Question about 2004 Nissan Maxima
Been having strange things going on with car, (press on gas and gear seems to not go into gear but then jumps into gear, also from park to drive car jumps, lately, twice in last week felt like a heavy weight on front of car and all a sudden car stopped as if it had no power -check engine light went on and VDC or VCD went on- stopped car turned off and re-started and I was able to make it home. Took it to auto zone and was given four different codes that all seem to relate to the Electronic Throttle System. I had thought it was my transmission, would this throttle failure have effects as I've described above? Can anyone help and give me some advice? The codes are, C1131, P1726, P1800 and P2135 Thank you, Christal
Call a Nissan dealer to see if there is a recall on your car. That problem has been addressed with recalls a couple of times.
Posted on Dec 31, 2014
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Posted on Jan 02, 2017
TCS is Traction Control System,and all TCS's are controlled though the Anti Lock Braking (ABS) system.Here's how it works:Each wheel,or in some cases,only the drive wheels have a speed sensor mounted near the hub or axle,and sends a speed signal to the PCM (Powertrain Control Module).The PCM monitors wheel speed continuously,and if it sees a speed out of the ordinary,say for example the right rear tire is spinning and traveling at a much higher speed than the left rear,the PCM will pulse the brakes through the ABS system on the right rear to slow down the right rear so that the left and right wheel speeds match up,this is how the traction control works.So,if you have a TCS problem,the PCM will see this and set a Dignostic Trouble Code (DTC).You need to pull the DTC's out of the system with a scan tool,diagnose and repair the DTC's.It could likely be something as simple as a malfunctioning wheel speed sensor,but you won't know until the codes are pulled out,as this will point in the general direction.Good luck.
Posted on Aug 09, 2008
You may have bad solenoid, starter/battery/solenoid connections, or gound.
Check voltage at starter solenoid when somebody turns key to start. That is where the starter switch, or relay, sends the voltage to pull in the solenoid coil through small wire. I think the solenoid is on the starter for this car, but it may be separate. Autozone has an excellent web site with car-specific repair guides and instructions. You should see 12V at solenoid every time the key is turned to start.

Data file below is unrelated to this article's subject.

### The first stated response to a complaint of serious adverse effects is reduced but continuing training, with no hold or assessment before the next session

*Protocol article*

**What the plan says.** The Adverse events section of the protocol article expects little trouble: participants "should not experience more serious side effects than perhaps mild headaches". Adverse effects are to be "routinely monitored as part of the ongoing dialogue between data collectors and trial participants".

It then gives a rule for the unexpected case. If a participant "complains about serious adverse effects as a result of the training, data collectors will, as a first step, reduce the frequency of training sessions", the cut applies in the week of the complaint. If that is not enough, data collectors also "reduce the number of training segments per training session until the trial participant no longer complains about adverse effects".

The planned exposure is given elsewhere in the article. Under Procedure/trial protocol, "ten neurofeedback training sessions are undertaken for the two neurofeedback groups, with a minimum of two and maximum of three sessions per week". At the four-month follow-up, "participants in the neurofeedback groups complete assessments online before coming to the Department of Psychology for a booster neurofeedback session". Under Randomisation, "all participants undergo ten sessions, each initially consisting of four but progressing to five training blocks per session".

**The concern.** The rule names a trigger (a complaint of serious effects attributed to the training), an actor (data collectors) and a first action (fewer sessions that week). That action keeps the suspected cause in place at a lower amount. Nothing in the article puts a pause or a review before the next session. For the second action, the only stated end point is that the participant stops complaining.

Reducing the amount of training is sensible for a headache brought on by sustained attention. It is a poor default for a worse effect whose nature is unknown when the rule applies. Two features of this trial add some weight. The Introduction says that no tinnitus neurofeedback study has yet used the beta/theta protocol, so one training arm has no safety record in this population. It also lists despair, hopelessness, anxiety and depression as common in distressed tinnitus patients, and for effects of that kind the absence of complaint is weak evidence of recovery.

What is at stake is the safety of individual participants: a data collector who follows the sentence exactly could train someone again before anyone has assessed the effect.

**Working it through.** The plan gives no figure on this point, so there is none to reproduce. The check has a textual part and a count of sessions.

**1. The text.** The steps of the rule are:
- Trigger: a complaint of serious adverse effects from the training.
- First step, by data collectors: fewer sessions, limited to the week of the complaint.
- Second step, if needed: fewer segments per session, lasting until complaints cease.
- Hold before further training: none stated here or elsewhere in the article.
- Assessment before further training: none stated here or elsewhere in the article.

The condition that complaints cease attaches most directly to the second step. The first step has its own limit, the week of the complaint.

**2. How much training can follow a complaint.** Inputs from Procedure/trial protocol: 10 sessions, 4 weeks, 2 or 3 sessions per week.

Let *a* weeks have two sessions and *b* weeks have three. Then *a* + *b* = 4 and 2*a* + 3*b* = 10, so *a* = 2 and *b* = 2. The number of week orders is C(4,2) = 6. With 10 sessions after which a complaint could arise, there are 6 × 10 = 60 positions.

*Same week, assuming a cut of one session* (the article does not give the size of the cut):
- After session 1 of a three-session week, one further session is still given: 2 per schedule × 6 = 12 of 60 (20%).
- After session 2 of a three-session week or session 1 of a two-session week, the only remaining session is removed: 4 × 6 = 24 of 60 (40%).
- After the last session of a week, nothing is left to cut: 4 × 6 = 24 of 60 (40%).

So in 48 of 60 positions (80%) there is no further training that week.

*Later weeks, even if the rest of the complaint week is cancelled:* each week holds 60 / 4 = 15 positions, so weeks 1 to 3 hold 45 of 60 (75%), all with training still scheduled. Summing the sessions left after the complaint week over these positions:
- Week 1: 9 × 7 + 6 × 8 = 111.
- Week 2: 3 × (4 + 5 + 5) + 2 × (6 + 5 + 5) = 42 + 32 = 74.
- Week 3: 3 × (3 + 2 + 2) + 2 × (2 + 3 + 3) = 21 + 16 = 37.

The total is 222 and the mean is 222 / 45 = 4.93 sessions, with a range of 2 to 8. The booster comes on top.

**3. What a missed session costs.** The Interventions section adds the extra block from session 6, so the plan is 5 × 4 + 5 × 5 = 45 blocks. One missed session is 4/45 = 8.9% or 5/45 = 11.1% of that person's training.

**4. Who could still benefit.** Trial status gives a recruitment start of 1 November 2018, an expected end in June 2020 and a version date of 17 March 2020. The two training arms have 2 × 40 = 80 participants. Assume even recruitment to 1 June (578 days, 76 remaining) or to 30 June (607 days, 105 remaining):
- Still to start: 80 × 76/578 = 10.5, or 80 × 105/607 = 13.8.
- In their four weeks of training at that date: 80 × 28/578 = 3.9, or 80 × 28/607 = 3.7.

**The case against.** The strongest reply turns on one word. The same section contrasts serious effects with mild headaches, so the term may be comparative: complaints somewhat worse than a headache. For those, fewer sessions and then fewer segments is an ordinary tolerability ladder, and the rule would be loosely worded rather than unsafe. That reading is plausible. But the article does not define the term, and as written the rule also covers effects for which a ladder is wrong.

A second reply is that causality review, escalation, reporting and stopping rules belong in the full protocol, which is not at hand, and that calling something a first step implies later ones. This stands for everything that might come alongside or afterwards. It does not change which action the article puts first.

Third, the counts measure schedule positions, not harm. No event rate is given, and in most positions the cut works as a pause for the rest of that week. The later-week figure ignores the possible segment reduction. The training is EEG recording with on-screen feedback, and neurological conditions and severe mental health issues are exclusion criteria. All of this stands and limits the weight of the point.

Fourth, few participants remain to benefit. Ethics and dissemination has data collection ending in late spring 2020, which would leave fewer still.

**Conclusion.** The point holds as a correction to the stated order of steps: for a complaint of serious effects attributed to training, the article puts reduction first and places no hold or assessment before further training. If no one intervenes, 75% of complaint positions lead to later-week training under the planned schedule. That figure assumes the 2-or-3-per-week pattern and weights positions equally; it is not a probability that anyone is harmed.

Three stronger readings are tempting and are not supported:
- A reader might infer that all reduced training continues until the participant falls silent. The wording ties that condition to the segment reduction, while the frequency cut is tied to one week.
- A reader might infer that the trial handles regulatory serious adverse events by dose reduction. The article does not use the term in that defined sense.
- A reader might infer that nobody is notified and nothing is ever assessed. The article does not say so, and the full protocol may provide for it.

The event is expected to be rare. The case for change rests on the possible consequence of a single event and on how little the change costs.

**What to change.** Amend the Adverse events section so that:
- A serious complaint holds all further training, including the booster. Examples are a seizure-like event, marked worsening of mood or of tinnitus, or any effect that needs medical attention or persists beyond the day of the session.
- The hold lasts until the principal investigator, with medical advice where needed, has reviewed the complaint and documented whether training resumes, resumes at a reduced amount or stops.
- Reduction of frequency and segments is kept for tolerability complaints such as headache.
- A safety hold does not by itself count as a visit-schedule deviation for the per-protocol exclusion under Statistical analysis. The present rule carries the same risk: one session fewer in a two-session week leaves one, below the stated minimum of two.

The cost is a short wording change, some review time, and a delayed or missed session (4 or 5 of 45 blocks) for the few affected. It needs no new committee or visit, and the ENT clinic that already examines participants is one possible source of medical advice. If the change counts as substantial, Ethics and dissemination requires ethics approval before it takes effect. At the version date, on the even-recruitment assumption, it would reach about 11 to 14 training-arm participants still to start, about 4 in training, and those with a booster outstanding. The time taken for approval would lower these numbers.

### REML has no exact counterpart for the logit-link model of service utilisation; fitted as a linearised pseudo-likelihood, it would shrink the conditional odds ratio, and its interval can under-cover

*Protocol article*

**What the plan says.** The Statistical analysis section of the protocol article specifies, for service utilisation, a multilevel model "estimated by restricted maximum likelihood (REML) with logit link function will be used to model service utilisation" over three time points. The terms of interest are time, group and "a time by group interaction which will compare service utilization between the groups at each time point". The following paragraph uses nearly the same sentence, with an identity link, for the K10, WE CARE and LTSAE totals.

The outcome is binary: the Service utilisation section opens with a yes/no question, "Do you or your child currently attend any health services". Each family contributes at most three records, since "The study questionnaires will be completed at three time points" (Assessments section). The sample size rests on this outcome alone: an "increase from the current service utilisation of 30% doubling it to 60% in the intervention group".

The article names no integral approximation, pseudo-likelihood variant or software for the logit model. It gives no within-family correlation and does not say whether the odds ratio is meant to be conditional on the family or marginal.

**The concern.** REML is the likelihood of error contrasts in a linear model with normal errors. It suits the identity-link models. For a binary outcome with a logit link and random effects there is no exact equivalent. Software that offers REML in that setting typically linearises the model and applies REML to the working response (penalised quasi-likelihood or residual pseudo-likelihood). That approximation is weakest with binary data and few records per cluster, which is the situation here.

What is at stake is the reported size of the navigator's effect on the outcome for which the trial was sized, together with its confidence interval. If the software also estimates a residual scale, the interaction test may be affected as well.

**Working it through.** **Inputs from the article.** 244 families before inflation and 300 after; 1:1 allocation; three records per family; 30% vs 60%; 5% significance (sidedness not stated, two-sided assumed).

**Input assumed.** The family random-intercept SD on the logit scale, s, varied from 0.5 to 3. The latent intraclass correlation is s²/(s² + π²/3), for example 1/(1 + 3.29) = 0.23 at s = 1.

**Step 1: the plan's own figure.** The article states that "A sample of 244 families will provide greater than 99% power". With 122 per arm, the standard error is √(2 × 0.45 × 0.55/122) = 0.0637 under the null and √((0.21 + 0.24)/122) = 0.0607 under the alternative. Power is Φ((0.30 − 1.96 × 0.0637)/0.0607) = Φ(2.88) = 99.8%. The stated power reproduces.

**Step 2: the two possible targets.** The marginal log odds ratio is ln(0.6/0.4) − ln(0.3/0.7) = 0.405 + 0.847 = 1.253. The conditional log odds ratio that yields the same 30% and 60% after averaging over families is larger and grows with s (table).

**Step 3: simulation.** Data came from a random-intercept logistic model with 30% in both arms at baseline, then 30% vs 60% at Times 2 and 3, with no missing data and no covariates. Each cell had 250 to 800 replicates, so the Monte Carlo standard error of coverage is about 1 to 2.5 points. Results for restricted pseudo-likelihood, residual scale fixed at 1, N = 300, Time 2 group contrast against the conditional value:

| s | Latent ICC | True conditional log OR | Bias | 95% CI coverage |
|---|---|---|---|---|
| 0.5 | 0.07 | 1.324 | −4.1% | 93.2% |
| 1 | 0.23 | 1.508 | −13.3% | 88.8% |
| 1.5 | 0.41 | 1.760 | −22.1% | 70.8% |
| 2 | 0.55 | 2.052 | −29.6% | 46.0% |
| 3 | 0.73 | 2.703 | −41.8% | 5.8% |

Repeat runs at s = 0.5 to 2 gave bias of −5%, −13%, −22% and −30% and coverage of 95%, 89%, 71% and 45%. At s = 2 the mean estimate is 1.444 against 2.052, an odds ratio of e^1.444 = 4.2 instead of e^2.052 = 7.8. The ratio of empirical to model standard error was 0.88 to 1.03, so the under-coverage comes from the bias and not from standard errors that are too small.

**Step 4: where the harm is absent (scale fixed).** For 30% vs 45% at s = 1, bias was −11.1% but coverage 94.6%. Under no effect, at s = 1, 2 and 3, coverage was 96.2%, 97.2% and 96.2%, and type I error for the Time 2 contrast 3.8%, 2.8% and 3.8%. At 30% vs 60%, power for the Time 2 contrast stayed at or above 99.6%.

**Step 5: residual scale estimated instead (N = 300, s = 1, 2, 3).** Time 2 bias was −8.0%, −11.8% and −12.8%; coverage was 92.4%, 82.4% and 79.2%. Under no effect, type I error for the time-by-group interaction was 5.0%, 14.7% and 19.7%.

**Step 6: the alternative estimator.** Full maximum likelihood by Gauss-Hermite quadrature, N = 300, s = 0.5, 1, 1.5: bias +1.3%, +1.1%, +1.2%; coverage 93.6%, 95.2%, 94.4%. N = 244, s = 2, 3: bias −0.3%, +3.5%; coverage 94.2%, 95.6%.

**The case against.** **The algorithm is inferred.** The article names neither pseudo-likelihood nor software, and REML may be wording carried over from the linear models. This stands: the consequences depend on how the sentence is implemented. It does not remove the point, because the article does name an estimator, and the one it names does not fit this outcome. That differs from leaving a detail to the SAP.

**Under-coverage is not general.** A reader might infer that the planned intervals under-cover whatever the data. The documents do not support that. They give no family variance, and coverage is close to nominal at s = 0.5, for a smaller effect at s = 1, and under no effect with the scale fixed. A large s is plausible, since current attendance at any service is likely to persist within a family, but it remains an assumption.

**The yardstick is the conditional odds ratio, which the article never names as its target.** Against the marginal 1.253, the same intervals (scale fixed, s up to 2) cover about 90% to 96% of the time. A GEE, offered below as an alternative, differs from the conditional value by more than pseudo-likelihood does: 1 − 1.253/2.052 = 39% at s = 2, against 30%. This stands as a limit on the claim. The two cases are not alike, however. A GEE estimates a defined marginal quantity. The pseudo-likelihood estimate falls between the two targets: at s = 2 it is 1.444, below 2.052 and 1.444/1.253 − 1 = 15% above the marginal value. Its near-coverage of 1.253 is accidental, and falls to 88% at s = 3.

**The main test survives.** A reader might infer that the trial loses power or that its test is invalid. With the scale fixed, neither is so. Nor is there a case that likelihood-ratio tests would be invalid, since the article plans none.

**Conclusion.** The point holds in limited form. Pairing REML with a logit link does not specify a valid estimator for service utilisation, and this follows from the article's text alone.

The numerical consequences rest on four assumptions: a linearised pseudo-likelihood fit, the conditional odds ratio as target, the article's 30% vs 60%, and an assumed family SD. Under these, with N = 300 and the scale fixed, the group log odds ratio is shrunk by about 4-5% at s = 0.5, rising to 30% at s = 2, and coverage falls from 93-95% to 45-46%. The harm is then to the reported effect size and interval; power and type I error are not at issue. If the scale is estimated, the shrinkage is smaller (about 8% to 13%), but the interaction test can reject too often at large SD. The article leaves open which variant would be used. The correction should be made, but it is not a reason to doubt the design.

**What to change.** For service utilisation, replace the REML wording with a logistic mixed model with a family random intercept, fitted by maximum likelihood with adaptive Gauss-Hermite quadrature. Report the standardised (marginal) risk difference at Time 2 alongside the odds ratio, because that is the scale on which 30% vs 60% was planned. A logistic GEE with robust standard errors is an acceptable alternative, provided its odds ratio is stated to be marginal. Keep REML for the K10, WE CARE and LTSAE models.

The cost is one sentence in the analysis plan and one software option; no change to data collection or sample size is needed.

Check big power cable to starter that runs direct from the battery for tight connections. If you have a separate solenoid, then another big cable runs from it to starter. A loose or bad connection could be the culprit. Also check starter mount bolts. They need to be tight for a good solid electrical ground. You also need good ground from frame to engine. Its a long shot, but sometimes the ground straps come loose or burn. You can easily check this by measuring resistance between engine block and negative battery terminal. It should be zero or darn near zero (less than 1 ohm ?).
The solenoid is really a heavy duty swich to handle the high amp load to the starter. It works by a coil that pulls in the big switch. The coil operates from the starter switch and needs onlyt low current and small wire. If the coil wires burn up or there is a bad connection, it won't work. Hope this helps.
Posted on Jan 25, 2009
I discovered that its the throttle body sensor. Its not sensing the postion of the foot pedal. The throttle body has a sensor that is linked to your gas pedal via a cable. The spring that the repair man mentioned could be the issue. The sensor then communicates to the computer the position and then computer then applies fuel, the mass air sensor then will communicate to the computer and the computer will then allow more or less air to fuel ratio. So if your stomping on the gas and there is not any response, then your throttle body sensor is most likely going out.
Posted on Feb 02, 2009
You may want to have someone else take a look at it. The Nissan P1800 trouble code is not a transmission control problem. It is described as follows:
Trouble diagnosis name: VIAS control solenoid valve circuit.
The VIAS control solenoid valve cuts the intake manifold vacuum signal for power valve control. It responds to ON/OFF signals from the ECM. When the solenoid is off, the vacuum signal from the intake manifold is cut. When the ECM sends an ON signal the coil pulls the plunger downward and feeds the vacuum signal to the power valve actuator.
DTC detecting condition:
•An excessively low or high voltage signal is sent to ECM through the valve.
•Harness or connectors (The solenoid valve circuit is open or shorted.)
•VIAS control solenoid valve
Check your vacuum hoses to make sure they are in good shape and are securely attached Aslo check the wiring harness is ok and securely attached as well. If they are, you’ll probably need to replace your VIAS. It's right next to the throttle body.
Posted on Jan 25, 2010
CODE PO1800 VIAS CONTROL SOLENOID VALVE CIRCUIT. I DID NOT SEE CODE PO650 BUT CODE PO1800 IS A FAULTY VIAS CONTROL SOLENOID VALVE.
Posted on Apr 23, 2010
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